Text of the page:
by Ambra Maria Fiore, Giuseppe Romanazzi, Cristina Leonelli, Piero Mastrorilli and Maria Michela Dell’Anna
Catalysts 2022, 12(5), 506; https://doi.org/10.3390/catal12050506 - 30 Apr 2022
Cited by 3 | Viewed by 2240
Abstract
Biodiesel obtained through the transesterification in methanol of vegetable oils, such as soybean oil (SO) and waste cooking oil (WCO), cannot be used as a biofuel for automotive applications due to the presence of polyunsaturated fatty esters, which have a detrimental effect on [...] Read more.
Biodiesel obtained through the transesterification in methanol of vegetable oils, such as soybean oil (SO) and waste cooking oil (WCO), cannot be used as a biofuel for automotive applications due to the presence of polyunsaturated fatty esters, which have a detrimental effect on oxidation stability (OS). A method of upgrading this material is the catalytic partial hydrogenation of the fatty acid methyl ester (FAME) mixture. The target molecule of the partial hydrogenation reaction is monounsaturated methyl oleate (C18:1), which represents a good compromise between OS and the cold filter plugging point (CFPP) value, which becomes too high if the biodiesel consists of unsaturated fatty esters only. In the present work, polymer-supported palladium (Pd-pol) and nickel (Ni-pol) nanoparticles were separately tested as catalysts for upgrading SO and WCO biodiesels under mild conditions (room temperature for Pd-pol and T = 100 °C for Ni-pol) using dihydrogen (p = 10 bar) as the reductant. Both catalysts were obtained through co-polymerization of the metal containing monomer M(AAEMA)2 (M = Pd, Ni; AEEMA = deprotonated form of 2-(acetoacetoxy)ethyl methacrylate)) with co-monomers (ethyl methacrylate for Pd and N,N-dimethylacrilamide for Ni) and cross-linkers (ethylene glycol dimethacrylate for Pd and N,N’-methylene bis-acrylamide for Ni), followed by reduction. The Pd-pol system became very active in the hydrogenation of C=C double bonds, but poorly selective towards the desirable C18:1 product. The Ni-pol catalyst was less active than Pd-pol, but very selective towards the mono-unsaturated product. Recyclability tests demonstrated that the Ni-based system retained its activity and selectivity with both the SO and WCO substrates for at least five subsequent runs, thus representing an opportunity for waste biomass valorization. Full article
(This article belongs to the Special Issue Exclusive Papers of the Editorial Board Members (EBMs) of Catalysts)
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17 pages, 3545 KiB  
Article
Dimethyl Ether Hydrolysis over WO3/γ-Al2O3 Supported Catalysts
by Maria Smyrnioti and Theophilos Ioannides
Catalysts 2022, 12(4), 396; https://doi.org/10.3390/catal12040396 - 01 Apr 2022
Cited by 7 | Viewed by 2458
Abstract
Dimethyl ether (DME) is considered an alternative hydrogen carrier with potential use in fuel cells and automotive and domestic applications. Dimethyl ether hydrolysis to methanol is a thermodynamically limited reaction catalyzed by solid-acid catalysts, mainly Al2O3 and zeolites. Moreover, it [...] Read more.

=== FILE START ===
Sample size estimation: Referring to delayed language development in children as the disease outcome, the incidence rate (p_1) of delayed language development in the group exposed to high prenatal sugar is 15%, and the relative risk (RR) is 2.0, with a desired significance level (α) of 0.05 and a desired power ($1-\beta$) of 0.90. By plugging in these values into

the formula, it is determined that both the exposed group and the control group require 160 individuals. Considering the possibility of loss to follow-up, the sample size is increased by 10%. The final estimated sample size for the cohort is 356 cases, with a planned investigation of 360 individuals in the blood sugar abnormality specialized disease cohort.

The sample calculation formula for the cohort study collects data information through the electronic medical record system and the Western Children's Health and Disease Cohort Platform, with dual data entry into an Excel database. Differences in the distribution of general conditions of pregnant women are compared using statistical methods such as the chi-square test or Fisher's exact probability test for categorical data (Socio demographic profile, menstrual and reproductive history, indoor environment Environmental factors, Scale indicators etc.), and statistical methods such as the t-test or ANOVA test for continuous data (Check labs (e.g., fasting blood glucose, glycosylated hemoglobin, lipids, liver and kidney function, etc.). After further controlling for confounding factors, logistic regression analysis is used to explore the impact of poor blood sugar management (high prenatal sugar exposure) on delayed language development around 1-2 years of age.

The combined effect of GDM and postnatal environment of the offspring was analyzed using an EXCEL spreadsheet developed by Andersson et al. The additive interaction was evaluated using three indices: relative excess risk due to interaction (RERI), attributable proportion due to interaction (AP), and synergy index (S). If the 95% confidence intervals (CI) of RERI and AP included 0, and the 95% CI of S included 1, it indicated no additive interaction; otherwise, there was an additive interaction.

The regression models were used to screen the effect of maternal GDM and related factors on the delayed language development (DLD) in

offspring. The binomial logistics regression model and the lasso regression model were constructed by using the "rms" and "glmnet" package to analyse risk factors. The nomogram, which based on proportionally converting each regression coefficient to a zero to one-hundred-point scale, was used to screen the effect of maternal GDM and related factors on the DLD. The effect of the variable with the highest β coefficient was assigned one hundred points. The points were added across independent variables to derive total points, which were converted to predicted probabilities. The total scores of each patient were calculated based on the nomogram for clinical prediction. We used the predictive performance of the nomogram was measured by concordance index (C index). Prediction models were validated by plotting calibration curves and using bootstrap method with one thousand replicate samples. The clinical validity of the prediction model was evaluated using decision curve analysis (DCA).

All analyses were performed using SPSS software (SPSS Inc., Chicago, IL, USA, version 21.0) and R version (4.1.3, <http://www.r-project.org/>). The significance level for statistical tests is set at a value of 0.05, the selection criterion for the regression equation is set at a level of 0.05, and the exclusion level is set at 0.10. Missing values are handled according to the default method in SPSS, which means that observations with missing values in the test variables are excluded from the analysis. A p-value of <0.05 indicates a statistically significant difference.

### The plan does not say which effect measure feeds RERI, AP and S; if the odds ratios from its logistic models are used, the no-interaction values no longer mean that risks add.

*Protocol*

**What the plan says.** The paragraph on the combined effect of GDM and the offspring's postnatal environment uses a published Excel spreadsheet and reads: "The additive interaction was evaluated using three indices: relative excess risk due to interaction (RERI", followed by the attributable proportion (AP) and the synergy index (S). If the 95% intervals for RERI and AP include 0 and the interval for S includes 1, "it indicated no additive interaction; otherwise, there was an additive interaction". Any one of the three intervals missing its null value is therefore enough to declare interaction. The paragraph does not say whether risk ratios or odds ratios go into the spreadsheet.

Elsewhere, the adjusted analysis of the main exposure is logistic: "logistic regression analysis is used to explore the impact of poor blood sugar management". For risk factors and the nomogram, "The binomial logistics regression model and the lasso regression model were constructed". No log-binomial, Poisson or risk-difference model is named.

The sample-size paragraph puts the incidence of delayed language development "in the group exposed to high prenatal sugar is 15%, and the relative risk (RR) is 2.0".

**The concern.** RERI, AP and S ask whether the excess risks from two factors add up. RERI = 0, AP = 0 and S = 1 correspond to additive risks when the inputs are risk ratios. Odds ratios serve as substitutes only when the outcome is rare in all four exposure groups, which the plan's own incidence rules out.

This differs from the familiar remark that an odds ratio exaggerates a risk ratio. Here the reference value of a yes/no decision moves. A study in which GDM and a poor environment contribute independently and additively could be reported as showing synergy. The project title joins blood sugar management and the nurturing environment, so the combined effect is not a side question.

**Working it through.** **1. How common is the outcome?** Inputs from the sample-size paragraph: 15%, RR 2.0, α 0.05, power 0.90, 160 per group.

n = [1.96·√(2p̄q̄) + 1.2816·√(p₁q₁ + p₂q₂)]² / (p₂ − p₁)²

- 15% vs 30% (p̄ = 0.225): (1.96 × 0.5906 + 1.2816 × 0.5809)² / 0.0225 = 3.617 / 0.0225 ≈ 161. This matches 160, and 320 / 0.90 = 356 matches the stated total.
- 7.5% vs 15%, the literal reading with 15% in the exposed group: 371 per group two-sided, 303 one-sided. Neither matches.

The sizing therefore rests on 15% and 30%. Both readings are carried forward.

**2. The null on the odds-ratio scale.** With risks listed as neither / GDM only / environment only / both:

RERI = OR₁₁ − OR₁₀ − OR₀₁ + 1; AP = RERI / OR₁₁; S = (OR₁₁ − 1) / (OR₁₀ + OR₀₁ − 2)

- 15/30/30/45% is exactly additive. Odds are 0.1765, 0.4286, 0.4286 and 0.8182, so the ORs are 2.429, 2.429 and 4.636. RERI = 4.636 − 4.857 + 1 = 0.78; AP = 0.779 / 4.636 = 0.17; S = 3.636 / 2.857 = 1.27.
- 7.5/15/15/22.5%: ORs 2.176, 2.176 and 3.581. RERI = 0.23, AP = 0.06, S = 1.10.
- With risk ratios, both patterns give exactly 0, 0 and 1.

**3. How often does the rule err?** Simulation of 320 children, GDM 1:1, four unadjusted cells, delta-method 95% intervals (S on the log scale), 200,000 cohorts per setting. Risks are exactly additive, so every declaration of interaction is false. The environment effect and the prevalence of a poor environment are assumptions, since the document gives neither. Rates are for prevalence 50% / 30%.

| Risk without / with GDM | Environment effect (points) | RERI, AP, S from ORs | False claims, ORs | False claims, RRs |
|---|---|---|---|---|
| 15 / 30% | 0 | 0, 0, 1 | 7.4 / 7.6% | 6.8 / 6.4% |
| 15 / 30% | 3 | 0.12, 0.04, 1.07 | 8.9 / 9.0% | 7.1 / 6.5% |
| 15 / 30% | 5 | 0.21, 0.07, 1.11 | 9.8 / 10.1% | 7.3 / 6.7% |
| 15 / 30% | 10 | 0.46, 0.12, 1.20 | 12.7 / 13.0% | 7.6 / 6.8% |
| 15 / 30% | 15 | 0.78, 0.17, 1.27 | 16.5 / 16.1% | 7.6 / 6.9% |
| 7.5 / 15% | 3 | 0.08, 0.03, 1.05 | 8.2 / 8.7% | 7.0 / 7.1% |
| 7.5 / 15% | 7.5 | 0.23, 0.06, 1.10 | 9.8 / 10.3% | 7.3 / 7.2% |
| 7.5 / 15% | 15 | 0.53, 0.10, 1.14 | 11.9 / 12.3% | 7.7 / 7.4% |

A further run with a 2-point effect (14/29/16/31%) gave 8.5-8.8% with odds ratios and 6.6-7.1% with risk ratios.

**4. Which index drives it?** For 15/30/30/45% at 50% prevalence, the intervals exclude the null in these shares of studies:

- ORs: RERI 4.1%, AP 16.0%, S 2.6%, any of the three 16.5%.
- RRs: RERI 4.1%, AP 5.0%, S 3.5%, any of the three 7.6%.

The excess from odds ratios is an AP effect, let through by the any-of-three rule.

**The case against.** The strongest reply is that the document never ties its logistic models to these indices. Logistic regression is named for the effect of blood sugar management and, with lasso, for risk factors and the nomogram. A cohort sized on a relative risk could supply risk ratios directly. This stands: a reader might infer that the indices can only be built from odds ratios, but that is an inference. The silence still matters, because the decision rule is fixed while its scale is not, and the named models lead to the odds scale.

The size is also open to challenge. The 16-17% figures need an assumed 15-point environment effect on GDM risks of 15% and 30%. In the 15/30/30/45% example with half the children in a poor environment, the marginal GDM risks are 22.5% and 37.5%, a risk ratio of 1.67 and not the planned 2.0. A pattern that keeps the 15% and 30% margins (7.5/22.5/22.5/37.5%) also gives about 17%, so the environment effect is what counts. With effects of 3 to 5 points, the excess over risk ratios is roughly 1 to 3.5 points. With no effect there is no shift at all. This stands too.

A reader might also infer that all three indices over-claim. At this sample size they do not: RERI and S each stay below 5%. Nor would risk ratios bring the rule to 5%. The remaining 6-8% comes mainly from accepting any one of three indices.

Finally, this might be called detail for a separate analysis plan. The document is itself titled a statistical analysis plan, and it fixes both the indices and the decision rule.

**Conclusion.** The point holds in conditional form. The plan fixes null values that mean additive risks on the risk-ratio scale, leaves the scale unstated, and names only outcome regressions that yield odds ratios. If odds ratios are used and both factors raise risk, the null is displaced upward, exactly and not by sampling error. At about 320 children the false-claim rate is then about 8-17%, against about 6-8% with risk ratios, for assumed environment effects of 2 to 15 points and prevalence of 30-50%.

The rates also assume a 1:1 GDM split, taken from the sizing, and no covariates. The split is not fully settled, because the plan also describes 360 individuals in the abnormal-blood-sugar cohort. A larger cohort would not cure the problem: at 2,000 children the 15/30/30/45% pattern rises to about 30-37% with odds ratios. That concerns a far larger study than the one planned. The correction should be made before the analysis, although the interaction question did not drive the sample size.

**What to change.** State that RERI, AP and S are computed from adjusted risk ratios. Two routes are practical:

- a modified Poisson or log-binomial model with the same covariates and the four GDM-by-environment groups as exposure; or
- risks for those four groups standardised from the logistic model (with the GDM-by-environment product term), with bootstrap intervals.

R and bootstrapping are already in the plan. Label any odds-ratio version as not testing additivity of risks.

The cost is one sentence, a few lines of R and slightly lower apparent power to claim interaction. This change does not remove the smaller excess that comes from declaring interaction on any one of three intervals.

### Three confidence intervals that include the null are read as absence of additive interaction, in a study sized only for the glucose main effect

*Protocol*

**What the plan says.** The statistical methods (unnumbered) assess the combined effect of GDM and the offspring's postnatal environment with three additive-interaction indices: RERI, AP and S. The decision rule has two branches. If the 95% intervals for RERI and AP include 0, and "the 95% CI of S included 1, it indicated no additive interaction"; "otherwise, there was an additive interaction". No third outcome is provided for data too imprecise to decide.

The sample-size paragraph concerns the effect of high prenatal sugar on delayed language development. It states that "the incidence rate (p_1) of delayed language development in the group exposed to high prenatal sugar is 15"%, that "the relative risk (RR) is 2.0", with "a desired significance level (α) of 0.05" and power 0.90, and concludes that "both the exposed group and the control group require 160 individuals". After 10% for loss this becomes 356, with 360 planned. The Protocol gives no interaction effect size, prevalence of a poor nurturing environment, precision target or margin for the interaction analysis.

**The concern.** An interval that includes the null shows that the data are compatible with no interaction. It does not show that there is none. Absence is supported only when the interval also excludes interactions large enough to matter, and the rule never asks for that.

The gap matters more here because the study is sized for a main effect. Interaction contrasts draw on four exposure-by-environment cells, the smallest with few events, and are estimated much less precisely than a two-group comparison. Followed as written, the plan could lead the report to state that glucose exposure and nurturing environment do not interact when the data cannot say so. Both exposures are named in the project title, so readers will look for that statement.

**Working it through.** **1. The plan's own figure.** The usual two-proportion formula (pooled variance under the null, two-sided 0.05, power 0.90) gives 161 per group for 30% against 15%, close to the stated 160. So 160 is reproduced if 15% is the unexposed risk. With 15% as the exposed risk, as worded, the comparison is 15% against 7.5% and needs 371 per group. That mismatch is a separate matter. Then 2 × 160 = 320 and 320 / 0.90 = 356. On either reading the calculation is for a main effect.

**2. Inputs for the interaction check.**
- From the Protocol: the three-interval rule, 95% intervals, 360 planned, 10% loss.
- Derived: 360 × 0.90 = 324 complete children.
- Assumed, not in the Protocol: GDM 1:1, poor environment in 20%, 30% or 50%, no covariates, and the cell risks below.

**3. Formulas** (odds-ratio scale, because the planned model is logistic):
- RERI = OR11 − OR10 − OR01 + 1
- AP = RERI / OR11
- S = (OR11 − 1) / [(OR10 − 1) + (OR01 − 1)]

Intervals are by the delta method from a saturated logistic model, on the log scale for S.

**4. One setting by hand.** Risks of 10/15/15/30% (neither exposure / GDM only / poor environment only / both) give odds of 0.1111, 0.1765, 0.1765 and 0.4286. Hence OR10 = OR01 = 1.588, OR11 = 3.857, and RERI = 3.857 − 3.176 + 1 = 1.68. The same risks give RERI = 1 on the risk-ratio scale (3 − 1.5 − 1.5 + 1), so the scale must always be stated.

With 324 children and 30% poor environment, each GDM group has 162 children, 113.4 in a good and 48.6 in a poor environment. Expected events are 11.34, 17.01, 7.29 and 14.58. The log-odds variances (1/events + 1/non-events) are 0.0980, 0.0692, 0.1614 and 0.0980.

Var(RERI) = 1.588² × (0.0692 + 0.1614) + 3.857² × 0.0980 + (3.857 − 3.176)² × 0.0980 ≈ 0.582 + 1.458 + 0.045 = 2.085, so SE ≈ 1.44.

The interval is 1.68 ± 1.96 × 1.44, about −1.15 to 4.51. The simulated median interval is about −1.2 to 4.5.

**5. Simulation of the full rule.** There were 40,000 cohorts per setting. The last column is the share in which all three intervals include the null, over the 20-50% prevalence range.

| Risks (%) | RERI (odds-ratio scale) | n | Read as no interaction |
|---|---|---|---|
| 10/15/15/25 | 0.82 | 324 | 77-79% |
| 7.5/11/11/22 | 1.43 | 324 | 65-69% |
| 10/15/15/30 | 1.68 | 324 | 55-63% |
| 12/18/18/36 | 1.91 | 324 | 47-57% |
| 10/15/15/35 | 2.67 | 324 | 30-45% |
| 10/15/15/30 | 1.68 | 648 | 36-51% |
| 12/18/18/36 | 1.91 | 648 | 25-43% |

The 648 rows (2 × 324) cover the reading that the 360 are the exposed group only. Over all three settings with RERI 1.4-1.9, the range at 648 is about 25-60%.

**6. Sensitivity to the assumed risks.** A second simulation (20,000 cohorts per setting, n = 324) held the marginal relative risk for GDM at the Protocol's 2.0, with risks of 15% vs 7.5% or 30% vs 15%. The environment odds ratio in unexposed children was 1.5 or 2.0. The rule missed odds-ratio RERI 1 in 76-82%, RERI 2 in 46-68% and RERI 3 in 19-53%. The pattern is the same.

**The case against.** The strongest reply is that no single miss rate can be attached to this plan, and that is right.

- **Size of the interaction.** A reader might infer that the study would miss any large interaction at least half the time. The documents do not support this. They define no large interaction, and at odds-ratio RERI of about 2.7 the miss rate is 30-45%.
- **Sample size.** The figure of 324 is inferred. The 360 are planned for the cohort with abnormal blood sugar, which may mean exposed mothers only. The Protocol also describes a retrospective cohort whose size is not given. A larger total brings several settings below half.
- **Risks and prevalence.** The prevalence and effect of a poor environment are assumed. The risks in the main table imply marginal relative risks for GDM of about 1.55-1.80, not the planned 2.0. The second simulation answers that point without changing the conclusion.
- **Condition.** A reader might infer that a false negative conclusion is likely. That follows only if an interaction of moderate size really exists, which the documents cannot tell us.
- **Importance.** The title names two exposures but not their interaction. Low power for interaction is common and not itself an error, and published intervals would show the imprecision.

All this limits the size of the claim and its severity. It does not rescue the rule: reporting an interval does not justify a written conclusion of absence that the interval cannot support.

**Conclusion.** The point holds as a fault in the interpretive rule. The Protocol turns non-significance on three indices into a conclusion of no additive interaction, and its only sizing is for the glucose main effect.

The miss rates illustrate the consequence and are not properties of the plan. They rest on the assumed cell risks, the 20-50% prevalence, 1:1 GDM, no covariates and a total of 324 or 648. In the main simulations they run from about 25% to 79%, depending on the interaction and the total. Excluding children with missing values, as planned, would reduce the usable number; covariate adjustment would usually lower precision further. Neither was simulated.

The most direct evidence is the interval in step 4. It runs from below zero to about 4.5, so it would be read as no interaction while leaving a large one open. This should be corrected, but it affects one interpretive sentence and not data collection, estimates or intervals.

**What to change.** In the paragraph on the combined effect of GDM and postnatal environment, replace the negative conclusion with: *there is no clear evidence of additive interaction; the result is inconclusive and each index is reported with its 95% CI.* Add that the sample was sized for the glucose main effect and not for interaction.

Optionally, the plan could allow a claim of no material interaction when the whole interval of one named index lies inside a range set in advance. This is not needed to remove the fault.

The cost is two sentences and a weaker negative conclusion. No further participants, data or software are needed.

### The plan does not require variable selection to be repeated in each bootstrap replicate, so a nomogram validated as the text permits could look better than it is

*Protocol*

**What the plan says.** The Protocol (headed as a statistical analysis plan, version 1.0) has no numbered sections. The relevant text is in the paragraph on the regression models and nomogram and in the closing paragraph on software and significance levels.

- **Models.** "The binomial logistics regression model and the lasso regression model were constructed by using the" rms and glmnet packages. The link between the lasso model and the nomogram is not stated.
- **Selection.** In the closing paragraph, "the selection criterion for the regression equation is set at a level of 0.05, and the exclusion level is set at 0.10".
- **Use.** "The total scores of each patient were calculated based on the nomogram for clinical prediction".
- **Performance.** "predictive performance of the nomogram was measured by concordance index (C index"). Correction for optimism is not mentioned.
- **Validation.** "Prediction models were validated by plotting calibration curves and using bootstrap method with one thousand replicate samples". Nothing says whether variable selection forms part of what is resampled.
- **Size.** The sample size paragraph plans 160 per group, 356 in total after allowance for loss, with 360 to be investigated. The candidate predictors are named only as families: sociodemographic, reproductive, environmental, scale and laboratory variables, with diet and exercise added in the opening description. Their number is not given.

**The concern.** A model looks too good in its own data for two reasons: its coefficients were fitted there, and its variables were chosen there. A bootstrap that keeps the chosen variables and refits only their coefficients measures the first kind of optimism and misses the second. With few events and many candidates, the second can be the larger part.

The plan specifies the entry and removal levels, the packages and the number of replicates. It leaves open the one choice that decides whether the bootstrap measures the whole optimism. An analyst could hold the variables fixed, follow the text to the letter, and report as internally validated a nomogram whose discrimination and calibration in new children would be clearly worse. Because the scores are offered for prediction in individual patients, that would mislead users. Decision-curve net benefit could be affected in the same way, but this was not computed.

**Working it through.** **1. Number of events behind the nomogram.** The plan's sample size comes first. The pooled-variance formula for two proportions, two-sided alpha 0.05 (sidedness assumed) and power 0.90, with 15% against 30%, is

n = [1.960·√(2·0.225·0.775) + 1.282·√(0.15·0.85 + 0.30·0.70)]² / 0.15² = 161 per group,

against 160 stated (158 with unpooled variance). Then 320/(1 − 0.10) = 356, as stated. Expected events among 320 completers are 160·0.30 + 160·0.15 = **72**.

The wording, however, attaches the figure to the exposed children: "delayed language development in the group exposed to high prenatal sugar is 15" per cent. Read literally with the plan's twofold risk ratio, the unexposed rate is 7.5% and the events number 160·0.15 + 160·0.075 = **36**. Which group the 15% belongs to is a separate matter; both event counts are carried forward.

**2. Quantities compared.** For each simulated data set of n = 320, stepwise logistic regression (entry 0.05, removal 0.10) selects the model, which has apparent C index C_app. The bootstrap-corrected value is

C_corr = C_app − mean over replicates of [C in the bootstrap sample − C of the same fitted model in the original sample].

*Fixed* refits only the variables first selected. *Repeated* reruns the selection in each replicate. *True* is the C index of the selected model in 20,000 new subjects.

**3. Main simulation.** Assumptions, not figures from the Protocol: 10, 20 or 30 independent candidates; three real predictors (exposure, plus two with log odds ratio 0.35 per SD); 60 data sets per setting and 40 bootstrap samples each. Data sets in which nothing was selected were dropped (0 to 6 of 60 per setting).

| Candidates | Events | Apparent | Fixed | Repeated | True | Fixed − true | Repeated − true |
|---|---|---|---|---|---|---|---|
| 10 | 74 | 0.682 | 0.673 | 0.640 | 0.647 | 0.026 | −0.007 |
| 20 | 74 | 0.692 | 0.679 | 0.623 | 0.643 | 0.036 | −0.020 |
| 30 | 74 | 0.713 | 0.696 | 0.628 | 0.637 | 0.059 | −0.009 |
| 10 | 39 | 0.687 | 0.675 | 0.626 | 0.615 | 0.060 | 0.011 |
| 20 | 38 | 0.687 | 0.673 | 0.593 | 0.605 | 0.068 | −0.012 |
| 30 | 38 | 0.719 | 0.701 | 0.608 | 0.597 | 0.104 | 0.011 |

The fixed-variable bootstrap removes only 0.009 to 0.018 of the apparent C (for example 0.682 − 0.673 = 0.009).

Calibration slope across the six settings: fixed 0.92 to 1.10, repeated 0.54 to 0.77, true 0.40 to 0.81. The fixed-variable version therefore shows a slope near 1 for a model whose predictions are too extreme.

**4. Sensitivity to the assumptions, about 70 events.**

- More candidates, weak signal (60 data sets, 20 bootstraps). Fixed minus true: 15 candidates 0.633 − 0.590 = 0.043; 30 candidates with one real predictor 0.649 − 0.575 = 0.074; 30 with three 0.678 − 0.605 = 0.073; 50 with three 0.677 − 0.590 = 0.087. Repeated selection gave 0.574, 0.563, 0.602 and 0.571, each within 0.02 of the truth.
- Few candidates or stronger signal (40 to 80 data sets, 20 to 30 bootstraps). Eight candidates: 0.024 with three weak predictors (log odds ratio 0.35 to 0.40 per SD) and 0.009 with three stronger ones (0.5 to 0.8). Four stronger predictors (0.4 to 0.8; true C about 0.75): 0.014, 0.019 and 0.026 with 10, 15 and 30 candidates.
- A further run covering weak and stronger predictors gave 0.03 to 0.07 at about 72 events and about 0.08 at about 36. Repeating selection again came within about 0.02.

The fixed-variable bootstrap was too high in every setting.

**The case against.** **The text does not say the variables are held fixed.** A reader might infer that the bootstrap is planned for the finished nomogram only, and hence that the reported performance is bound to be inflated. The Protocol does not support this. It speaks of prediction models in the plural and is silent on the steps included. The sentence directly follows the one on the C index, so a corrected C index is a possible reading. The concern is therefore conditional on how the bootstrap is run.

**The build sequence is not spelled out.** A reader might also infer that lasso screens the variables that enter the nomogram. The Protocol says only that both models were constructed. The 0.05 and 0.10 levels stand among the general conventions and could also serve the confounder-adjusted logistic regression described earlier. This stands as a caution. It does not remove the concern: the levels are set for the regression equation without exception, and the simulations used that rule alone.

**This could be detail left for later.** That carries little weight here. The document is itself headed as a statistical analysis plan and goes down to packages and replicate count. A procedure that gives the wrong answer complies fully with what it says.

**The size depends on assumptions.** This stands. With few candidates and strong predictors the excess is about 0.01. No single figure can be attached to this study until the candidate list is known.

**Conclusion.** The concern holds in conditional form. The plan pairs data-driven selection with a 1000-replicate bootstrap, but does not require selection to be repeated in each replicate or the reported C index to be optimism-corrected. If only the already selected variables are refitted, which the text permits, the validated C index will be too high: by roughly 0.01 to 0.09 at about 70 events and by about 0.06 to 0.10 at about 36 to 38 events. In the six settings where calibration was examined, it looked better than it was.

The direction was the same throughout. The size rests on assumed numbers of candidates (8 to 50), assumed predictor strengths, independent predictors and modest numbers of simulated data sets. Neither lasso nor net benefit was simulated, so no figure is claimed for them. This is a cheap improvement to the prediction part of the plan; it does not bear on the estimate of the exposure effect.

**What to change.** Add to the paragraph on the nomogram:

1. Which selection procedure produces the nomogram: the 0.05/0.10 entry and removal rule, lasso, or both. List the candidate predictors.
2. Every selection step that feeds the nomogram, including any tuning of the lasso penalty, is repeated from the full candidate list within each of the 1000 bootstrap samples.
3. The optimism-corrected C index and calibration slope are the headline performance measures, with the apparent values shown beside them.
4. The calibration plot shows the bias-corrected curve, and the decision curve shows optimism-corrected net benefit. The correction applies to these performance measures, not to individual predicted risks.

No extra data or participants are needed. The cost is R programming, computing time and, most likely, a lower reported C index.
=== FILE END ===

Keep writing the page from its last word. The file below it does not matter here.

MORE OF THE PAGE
Dimethyl ether (DME) is considered an alternative hydrogen carrier with potential use in fuel cells and automotive and domestic applications. Dimethyl ether hydrolysis to methanol is a thermodynamically limited reaction catalyzed by solid-acid catalysts, mainly Al2O3 and zeolites. Moreover, it is the rate-limiting step of the DME steam reforming reaction, which is employed for the production of hydrogen fuel for fuel cell feeding. In the present study, the performance of WO3/Al2O3 catalysts (0–44% wt. WO3) was tested in DME hydrolysis reaction. The catalysts were characterized by means of N2-physisorption, XRD, Raman spectroscopy, XPS, NH3-TPD and 2,6-di-tert-butylpyridine adsorption experiments. The reaction rate of DME hydrolysis exhibited a volcanic trend as a function of tungsten surface density, while the best-performing catalyst was 37WO3/Al2O3, with a tungsten surface density of 7.4 W/nm2, noting that the theoretical monolayer coverage for the specific system is 4–5 W/nm2. Brønsted acidity was directly associated with the catalytic activity, following the same volcanic trend as a function of tungsten surface density. Blocking of Brønsted acid sites with 2,6-di-tert-butylpyridine led to a dramatic decrease in hydrolysis rates by 40 times, proving that Brønsted acid sites are primarily responsible for the catalytic activity. Thus, the type and strength rather than the concentration of acid sites are the key factors influencing the catalytic activity. Full article
(This article belongs to the Special Issue Exclusive Papers of the Editorial Board Members (EBMs) of Catalysts)
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14 pages, 2228 KiB  
Article
Lignin as a Bio-Sourced Secondary Template for ZSM-5 Zeolite Synthesis
by Camila Gomes Flores, Helena Schneider and Benoit Louis
Catalysts 2022, 12(4), 368; https://doi.org/10.3390/catal12040368 - 24 Mar 2022
Cited by 1 | Viewed by 1985
Abstract
The aim of this study was to investigate the effect of the addition of lignin as a sacrificial agent in ZSM-5 zeolite synthesis. Peculiar growths of ZSM-5 crystals leading to various textural properties were observed. Hence, the behavior in acid-catalyzed conversion of methanol [...] Read more.